A squad of pilots brings the war to the aliens after successfully using a computer to remove the alien shield, making humanity’s final stand against their would-be masters.
Independence Day was by far the highest-grossing movie of 1996 and earned over $100 million in its opening week.
#5. Prometheus (2012)
Prometheus proves that not every apocalyptic movie needs to take place on Earth. This film, which was released in 2012, explains the genesis tale of the Alien franchise’s Xenomorph aliens.
Prometheus, directed by Ridley Scott, would be the first alien film in history. When a group of scientists flies to a faraway moon, they expect to discover information about humanity’s beginnings.
Instead, they discover the ruins of an old civilisation as well as a mystery material that has the potential to wipe mankind out.
Realizing they are not alone, things are turning slowly but surely into a nightmare. Overall, Prometheus was considered a financial success. However, the film failed to meet the studio’s expectations.
#4. The War of the Worlds (1953)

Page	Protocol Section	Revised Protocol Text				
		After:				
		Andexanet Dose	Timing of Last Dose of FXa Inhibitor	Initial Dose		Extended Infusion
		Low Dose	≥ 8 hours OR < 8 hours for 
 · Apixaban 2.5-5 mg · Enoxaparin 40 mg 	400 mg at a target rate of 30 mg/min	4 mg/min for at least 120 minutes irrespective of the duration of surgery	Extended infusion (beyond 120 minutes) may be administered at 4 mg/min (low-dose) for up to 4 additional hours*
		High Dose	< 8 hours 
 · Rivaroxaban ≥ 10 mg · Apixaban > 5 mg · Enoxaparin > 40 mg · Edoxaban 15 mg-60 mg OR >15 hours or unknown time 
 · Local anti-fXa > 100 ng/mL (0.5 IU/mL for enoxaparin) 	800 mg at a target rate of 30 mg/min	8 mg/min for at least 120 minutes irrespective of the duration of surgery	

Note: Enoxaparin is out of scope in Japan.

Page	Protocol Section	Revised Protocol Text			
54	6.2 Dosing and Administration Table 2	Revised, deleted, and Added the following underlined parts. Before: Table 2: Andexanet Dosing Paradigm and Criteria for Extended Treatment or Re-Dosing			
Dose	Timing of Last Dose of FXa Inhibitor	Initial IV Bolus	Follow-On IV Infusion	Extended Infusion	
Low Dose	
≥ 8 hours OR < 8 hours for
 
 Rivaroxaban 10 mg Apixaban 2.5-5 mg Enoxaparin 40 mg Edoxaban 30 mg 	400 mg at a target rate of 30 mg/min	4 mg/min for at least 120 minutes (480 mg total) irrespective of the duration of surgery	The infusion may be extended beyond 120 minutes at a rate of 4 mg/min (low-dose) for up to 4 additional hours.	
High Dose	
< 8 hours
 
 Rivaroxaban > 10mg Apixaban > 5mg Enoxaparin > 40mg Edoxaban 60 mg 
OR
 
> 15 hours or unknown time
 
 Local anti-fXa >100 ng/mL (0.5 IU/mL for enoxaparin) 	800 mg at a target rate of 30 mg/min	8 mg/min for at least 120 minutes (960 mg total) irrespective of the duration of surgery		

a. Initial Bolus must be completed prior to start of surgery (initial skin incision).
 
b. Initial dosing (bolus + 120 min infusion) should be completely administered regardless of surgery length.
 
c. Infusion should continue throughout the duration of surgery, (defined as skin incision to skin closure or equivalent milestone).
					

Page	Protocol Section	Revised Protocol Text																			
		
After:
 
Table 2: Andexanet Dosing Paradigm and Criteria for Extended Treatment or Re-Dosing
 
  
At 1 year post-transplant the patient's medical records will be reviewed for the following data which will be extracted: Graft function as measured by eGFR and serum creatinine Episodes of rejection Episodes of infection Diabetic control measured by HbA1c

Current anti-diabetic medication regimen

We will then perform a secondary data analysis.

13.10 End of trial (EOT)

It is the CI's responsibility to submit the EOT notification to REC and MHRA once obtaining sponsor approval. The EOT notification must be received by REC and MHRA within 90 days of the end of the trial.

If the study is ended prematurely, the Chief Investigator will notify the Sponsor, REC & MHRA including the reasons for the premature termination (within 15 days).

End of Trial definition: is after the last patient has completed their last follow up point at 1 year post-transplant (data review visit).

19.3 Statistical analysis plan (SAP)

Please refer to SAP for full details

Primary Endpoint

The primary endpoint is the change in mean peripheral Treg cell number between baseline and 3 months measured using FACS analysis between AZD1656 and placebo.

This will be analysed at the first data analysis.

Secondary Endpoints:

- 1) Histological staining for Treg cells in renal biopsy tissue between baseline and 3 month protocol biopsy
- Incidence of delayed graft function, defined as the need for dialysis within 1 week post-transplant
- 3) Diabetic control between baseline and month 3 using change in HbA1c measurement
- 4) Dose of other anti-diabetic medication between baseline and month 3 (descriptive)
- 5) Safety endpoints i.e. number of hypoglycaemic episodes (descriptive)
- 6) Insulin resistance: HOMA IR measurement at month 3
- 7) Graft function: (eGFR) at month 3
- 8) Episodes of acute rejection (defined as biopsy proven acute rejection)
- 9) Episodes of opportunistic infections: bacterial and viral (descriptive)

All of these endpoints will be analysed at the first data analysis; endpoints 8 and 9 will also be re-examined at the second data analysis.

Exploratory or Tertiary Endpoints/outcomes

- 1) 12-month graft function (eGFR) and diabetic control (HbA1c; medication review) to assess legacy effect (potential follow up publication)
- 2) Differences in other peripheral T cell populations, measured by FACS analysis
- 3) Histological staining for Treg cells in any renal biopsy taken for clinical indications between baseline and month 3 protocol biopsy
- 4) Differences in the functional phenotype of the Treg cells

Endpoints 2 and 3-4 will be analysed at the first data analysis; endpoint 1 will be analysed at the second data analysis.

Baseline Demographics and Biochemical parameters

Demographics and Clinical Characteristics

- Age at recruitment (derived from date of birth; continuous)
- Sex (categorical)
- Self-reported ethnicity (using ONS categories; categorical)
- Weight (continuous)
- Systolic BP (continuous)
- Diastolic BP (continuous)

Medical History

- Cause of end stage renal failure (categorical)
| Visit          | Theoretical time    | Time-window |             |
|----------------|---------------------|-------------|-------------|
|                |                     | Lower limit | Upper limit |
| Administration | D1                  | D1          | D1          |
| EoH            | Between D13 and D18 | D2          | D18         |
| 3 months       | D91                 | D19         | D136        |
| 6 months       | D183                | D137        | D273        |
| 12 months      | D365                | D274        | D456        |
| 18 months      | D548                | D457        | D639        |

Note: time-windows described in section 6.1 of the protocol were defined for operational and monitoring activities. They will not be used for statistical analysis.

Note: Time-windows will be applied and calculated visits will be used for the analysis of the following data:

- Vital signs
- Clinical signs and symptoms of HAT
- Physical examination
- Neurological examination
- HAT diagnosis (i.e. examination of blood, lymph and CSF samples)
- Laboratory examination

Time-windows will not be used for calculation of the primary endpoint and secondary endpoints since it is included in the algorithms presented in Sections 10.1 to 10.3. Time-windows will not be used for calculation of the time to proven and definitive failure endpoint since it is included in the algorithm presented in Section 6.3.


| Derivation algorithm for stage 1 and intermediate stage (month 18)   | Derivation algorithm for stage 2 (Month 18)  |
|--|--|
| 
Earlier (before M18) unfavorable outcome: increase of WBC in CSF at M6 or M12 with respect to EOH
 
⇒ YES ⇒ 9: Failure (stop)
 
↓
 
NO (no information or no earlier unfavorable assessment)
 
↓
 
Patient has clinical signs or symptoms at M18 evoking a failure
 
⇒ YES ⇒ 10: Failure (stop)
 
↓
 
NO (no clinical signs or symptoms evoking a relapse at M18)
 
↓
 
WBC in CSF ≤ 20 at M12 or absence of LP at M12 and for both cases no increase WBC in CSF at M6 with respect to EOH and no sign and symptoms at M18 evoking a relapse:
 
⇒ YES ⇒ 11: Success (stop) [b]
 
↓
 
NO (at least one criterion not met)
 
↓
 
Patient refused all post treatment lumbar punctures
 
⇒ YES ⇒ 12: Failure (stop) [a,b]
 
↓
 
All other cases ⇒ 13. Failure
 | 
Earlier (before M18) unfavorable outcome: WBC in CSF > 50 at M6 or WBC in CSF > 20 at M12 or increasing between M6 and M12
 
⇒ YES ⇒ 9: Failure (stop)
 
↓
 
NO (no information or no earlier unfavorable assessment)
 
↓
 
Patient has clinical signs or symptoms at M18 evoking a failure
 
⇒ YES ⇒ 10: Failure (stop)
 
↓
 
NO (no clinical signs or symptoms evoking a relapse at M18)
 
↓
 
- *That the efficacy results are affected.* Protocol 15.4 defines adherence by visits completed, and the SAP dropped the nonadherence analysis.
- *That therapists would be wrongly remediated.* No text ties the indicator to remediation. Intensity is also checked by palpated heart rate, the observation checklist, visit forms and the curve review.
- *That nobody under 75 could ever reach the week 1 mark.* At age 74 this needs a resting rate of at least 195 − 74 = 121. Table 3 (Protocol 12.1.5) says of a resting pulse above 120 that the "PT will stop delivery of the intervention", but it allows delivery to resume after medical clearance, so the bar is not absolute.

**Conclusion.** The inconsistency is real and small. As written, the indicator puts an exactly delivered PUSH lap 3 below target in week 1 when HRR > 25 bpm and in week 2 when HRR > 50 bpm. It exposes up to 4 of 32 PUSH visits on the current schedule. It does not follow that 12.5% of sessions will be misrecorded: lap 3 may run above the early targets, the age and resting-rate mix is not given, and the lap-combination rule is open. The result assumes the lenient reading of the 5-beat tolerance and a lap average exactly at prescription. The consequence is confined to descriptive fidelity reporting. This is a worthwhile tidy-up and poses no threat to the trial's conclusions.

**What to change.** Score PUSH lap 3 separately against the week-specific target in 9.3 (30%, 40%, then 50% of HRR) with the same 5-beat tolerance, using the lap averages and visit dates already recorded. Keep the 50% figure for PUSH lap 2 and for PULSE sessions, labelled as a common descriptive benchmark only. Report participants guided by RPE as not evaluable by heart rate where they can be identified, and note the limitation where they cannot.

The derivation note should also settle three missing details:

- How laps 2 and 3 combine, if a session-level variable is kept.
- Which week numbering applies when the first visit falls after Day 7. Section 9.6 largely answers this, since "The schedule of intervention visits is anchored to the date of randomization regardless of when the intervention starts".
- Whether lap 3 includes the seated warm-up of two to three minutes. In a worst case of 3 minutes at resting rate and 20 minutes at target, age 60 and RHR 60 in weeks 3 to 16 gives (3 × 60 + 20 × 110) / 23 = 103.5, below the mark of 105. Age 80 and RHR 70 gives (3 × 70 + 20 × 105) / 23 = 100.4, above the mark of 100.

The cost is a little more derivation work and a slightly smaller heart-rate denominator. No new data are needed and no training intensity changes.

Even today, the original War of the Worlds, which was released in 1953, is regarded as a classic of science fiction film, since it is a prime example of an enjoyable sci-fi tale portrayed in a captivating manner.
The War of the Worlds is a science fiction film about a Martian invasion of Earth. The Martians assault a little Californian town first, but their ships soon swallow the entire earth.
When it was first released, this film gained near-universal critical praise, even earning an Oscar for its excellent special effects. The influence of the War of the Worlds on culture cannot be emphasized.
In 2011, it was selected to be kept in the United States National Film Registry for being culturally, historically, or aesthetically significant.
#3. Sunshine (2007)
This 2007 science fiction film depicts a group of scientists who are dispatched to the sun in order to prevent it from annihilating all life on Earth.
The cataclysmic event that will end all life in Sunshine is the Sun running out of fuel due to the effects of a cue ball, rather than a solar flare. This would be the end of not only our planet, but the whole solar system.